When and how will the bonds be repaid? What security will be provided to bondholders?
Once sources of capital and revenue have been identified, the issuer and underwriter develop a detailed plan for how the bonds will be sold, repaid and secured. The goal is to craft a plan that is both attractive to investors and affordable for the issuer. Among the items in the plan are: the timing and amount of debt service payments; the interest rate and date when the bonds mature (yield, term); whether and when bonds can be paid off early at the option of the bondholder (early redemption); and the security interest bondholders will have in the property and/or revenue sources earmarked for bond repayment.
RECOMMENDATION: Examine repayment schedule and security provisions to determine how they might impact the project and community
In terms of repayment,
it is important that the
terms of the bond not extend beyond the useful life of the project, leaving the community with a broken-down, debt-ridden facility down the road. The
level of debt service over the life of the bonds
should also be examined to make sure that high levels of debt service are not back-loaded onto later years.
In terms of the security provisions, residents should examine the rights of bondholders in the event of a default. If bonds are backed by a project’s assets, a default will almost certainly result in the community losing control of the project to bondholders, who will try to sell or operate it as they see fit. There is no guarantee that any agreements made concerning project operation will be honored by the new owners, who will seek to recover as much of their original investment as possible.
Further, some issuers
seek lower interest rates by using
separate assets to secure the bonds. If revenues are insufficient, however, the issuer must either make up the difference with its own funds or lose control of the assets in question.
BOND RATINGS AND INSURANCE
Example: Reeves County, Texas, successfully operated a 2,000-bed detention center for several years before deciding to finance the construction of an additional 1,000 beds. In order to obtain bond insurance and a favorable rating, the county gave bondholders a security interest in the existing facilities. When expected contracts for the new beds failed to materialize, however, the county faced the prospect of losing control not only over the new beds but also over the entire complex. The complex was only saved by turning over operations to a private prison company
and its future
Will the bonds be
rated? Will they be insured in the event of a default?
In order to attract investment and obtain the lowest possible interest rates, the investment banker and issuer will generally attempt to secure a favorable rating from one or more agencies that rate municipal bonds (S & P, Moody’s, Fitch, etc.). The process for obtaining a rating begins with conversations between the investment bankers and rating agency analysts in which the bankers pitch the deal and the analysts give feedback on the likelihood of a favorable rating and what factors they think would weigh positively or negatively in the final determination.
If analysts indicate that an issue is unlikely to secure an investment-grade rating (or a stronger target rating for a well-established bond issuer), the investment bankers and issuer may restructure the deal, seek better ratings from other agencies or (if neither of the first two alternatives is feasible) forego a rating altogether. When meeting with rating agencies, the investment banker seeks information on steps that could be taken to strengthen the case for a favorable rating, which might include securing credit enhancements (i.e., bond insurance), pledging a backup source of revenue or giving bondholders a lien on assets.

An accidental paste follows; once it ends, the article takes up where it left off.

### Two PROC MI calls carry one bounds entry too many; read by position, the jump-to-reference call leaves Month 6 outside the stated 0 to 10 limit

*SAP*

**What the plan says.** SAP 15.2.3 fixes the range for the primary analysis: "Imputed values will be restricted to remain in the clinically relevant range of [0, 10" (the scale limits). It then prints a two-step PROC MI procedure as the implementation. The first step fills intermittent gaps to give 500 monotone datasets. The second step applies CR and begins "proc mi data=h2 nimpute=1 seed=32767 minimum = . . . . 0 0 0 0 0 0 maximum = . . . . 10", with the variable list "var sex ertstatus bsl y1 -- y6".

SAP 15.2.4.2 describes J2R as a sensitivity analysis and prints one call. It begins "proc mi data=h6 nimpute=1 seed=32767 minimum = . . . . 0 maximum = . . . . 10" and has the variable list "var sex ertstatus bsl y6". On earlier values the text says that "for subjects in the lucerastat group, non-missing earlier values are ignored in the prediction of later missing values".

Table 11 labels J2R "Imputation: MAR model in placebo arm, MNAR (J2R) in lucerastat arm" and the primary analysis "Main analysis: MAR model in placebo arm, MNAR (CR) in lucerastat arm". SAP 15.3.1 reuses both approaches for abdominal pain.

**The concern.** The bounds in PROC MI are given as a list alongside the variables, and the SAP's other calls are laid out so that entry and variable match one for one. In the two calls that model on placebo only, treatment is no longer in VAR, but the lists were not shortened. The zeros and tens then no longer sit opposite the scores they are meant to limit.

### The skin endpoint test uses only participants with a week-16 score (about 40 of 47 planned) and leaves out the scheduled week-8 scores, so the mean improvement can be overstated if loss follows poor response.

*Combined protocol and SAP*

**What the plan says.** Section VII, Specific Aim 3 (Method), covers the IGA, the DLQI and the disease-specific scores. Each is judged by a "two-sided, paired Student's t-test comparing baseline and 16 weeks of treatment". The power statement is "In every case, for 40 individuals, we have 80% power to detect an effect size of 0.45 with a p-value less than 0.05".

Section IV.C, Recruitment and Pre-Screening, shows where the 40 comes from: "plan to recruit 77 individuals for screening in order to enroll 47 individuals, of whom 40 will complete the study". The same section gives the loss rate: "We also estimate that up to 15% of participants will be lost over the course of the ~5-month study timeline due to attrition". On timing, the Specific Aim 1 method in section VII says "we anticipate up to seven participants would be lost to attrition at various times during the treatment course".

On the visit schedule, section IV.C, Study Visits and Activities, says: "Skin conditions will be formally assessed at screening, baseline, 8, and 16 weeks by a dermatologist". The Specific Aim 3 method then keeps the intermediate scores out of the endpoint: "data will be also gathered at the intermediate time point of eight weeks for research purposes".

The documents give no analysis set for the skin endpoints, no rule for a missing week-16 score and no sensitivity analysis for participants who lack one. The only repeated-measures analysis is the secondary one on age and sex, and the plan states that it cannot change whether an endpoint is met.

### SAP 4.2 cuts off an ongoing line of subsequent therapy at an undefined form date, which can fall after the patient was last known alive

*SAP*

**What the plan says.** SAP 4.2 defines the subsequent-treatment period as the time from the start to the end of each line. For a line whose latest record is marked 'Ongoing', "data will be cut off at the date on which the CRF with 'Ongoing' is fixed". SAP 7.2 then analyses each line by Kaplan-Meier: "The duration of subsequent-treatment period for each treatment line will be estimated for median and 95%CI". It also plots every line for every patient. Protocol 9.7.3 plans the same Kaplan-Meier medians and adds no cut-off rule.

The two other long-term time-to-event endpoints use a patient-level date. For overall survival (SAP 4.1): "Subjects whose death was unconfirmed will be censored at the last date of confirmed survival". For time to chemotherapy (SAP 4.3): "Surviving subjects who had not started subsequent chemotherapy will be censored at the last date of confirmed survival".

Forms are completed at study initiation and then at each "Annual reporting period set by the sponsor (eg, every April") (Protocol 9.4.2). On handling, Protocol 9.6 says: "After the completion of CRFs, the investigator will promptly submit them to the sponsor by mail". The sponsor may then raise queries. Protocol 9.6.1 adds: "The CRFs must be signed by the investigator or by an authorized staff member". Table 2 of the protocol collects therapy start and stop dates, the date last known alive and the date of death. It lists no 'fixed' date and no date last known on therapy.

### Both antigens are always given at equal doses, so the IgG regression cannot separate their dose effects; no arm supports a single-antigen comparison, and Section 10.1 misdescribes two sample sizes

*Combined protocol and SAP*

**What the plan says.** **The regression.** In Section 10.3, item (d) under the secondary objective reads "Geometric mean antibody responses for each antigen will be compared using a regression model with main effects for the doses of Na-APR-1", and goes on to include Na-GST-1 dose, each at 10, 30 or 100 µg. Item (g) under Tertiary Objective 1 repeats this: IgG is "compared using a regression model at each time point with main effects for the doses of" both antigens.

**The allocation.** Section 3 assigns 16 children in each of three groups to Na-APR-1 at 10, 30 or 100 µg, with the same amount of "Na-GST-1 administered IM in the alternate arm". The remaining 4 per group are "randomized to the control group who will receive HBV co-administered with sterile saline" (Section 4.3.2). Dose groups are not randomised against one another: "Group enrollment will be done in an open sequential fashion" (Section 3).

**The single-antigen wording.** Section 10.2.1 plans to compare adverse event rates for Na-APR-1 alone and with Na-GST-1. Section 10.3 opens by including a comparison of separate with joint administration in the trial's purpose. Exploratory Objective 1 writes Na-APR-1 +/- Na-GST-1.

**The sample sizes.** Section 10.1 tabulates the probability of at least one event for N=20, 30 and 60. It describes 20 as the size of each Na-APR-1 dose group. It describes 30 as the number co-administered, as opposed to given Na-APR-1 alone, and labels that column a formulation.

The most common step taken to improve a bond rating and attract investors is securing bond insurance, which generally guarantees full payment of principal and interest in the event of a default by the issuer. The leading “triple-A” bond insurers have very little appetite for risk and will not offer insurance unless the risk of default is considered very small; however, there are bond insurers such as American Capital Access willing to provide “single-A” insurance for riskier projects. Like rating agency analysts, bond insurance analysts must be persuaded by the investment banker and issuer to provide bond insurance at a price the issuer can afford.
Communicate with rating agencies and bond insurers
and make sure they have
all relevant information
concerning the proposed
While rating agency and bond insurance analysts often have specialized knowledge of types of projects (e.g., water and sewer) and/or geographic regions (e.g., the northeastern U.S.), and access to extensive information on the performance of bonds issued by the issuer and others in the area, they may depend heavily on the issuer and investment banker to provide specific information on the project to be financed. Since both issuer and investment banker have an interest in making the project look as creditworthy as possible, their presentations to the analysts may not include or fully explore all of the potential risks.
However, if a deal goes
bad, it may be local
communities that suffer
the most, so officials
and community residents
that have concerns about
a project can contact leading rating agencies and bond insurers to find out whether their
concerns are warranted.
They can also provide
information to the
agencies or insurers
that may not have been
included in the pitch. Neither rating nor insurance analysts are accustomed to dealing with community groups, but if the information is new, solid and relevant to their concerns, it will probably be taken seriously.